Reviewed by Mario Guslandi
Following her previous collections The Old Knowledge and Damage, Rosalie Parker, writer and publisher ( Tartarus Press, with RB Russell), presents us with a massive new collection of nineteen stories , mostly new, showcasing once again her eclectic narrative qualities.
A versatile author, Parker has clearly a penchant for the uncanny and the strange, which, however, is seldom overtly evident, but often peeping out gradually from the normality of daily life with its ordinary events
Therefore, her stories have often a dual angle. A standing example is “Entitlement”, an interesting, well-accomplished story which ostensibly describes the relationship between a young woman and an alcoholic, debauched nobleman but also includes some sudden, sporadic appearances of a ghostly female entity.
In “The Fell Race” an inexplicable incident involving the participants in a local race puts a whole village in trouble.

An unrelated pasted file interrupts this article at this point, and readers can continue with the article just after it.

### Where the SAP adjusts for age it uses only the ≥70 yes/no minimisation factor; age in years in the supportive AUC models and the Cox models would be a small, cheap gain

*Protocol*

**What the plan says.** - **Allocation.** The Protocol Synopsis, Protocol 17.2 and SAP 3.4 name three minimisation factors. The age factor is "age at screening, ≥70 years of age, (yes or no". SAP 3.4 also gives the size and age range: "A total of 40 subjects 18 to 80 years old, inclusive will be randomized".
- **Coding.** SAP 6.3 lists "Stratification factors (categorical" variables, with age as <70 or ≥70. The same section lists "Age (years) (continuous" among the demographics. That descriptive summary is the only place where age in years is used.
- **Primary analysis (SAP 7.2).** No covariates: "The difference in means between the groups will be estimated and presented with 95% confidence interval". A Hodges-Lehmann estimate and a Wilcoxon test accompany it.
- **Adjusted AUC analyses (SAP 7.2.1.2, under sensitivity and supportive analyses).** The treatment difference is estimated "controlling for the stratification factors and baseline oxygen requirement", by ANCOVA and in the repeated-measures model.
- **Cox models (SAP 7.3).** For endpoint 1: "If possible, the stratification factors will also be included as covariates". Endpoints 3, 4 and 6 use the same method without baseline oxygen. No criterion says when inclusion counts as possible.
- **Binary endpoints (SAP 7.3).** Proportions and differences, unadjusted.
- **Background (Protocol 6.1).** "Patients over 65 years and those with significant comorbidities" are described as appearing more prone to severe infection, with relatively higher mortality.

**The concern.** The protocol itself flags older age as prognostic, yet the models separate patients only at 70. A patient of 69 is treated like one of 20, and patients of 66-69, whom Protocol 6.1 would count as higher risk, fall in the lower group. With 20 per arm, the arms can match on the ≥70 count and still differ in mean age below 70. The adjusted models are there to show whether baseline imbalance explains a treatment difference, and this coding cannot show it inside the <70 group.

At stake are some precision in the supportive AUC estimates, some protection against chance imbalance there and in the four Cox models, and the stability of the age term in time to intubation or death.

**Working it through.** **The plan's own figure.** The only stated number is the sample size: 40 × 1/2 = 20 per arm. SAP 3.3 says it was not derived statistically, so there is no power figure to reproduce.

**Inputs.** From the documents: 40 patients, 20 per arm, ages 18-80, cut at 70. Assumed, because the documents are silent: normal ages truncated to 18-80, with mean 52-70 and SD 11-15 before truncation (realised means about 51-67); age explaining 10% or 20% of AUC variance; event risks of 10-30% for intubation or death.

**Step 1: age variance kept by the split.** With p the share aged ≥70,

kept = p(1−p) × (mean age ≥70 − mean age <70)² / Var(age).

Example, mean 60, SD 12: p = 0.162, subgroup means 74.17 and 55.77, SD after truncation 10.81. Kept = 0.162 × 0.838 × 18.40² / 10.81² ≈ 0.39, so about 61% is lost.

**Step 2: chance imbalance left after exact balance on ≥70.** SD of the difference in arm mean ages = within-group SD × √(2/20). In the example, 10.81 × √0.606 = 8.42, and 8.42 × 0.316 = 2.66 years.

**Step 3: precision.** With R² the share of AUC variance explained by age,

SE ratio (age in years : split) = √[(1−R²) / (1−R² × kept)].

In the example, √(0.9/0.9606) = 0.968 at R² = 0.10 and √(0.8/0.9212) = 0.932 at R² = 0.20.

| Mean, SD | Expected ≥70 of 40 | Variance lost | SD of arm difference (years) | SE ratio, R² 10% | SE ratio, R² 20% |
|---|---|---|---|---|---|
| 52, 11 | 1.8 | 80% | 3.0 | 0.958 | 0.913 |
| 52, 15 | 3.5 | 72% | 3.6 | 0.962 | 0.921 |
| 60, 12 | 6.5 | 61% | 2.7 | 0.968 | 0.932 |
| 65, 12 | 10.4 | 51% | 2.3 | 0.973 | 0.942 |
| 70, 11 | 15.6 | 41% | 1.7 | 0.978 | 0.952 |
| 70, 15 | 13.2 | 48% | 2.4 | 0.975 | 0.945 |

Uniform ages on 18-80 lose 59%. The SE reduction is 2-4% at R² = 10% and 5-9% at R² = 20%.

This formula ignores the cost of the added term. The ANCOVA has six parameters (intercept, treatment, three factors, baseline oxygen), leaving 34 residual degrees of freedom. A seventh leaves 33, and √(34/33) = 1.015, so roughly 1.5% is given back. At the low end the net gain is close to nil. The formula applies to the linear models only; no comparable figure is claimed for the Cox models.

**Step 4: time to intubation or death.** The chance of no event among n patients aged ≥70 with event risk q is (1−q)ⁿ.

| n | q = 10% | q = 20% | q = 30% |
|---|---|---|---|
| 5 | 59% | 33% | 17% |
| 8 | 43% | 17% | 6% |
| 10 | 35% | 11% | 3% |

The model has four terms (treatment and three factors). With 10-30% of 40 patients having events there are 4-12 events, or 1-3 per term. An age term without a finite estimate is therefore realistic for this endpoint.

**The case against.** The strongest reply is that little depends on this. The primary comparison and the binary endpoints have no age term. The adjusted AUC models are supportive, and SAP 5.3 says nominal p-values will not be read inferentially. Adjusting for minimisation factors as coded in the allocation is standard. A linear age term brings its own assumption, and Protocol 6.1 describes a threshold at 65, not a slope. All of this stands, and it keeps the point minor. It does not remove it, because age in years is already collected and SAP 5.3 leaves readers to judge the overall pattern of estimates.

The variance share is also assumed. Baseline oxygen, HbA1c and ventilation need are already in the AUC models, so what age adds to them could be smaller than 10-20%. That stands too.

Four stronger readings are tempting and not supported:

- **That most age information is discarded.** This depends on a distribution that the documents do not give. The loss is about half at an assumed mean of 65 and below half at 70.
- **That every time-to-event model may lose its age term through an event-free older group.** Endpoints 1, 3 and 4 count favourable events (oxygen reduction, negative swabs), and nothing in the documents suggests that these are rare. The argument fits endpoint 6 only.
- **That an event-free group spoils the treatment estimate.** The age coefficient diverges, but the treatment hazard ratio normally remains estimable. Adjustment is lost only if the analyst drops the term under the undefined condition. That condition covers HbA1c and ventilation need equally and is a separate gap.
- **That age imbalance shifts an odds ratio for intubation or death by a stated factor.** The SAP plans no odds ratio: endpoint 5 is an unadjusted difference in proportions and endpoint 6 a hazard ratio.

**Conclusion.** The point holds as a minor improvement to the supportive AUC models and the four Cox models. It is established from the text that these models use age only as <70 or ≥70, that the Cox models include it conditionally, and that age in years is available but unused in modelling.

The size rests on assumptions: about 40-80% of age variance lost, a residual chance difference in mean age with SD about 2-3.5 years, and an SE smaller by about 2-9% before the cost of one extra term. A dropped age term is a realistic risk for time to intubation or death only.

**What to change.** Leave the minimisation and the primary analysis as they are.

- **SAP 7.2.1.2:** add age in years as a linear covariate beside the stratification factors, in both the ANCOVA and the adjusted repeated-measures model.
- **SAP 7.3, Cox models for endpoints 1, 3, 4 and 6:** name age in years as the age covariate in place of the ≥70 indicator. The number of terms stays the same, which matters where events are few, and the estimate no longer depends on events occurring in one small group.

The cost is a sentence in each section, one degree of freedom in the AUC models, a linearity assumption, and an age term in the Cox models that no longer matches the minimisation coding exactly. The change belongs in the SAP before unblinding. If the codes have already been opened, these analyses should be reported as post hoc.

Truly delightful stories are also “Holiday Reading” , suspended between literature and reality, and “Jetsam”, exploring the mysteries of modern witchcraft. The extremely enjoyable ” The Bronze Statuette” revolves around a curious artifact representing a minor Greek god, endowed with peculiar properties. My own favourite is perhaps “Writers’ Retreat”. The title is explanatory enough as regards the frame of the story, the content of which is actually more muddy, full of subtle allusions, disturbing hints and menacing undercurrents. A remarkable tale.
Thus, the above tales represent my personal choice but, never fear, there is not a single bad story in the whole book. Should you decide to secure a copy rest assured that you won’t regret it.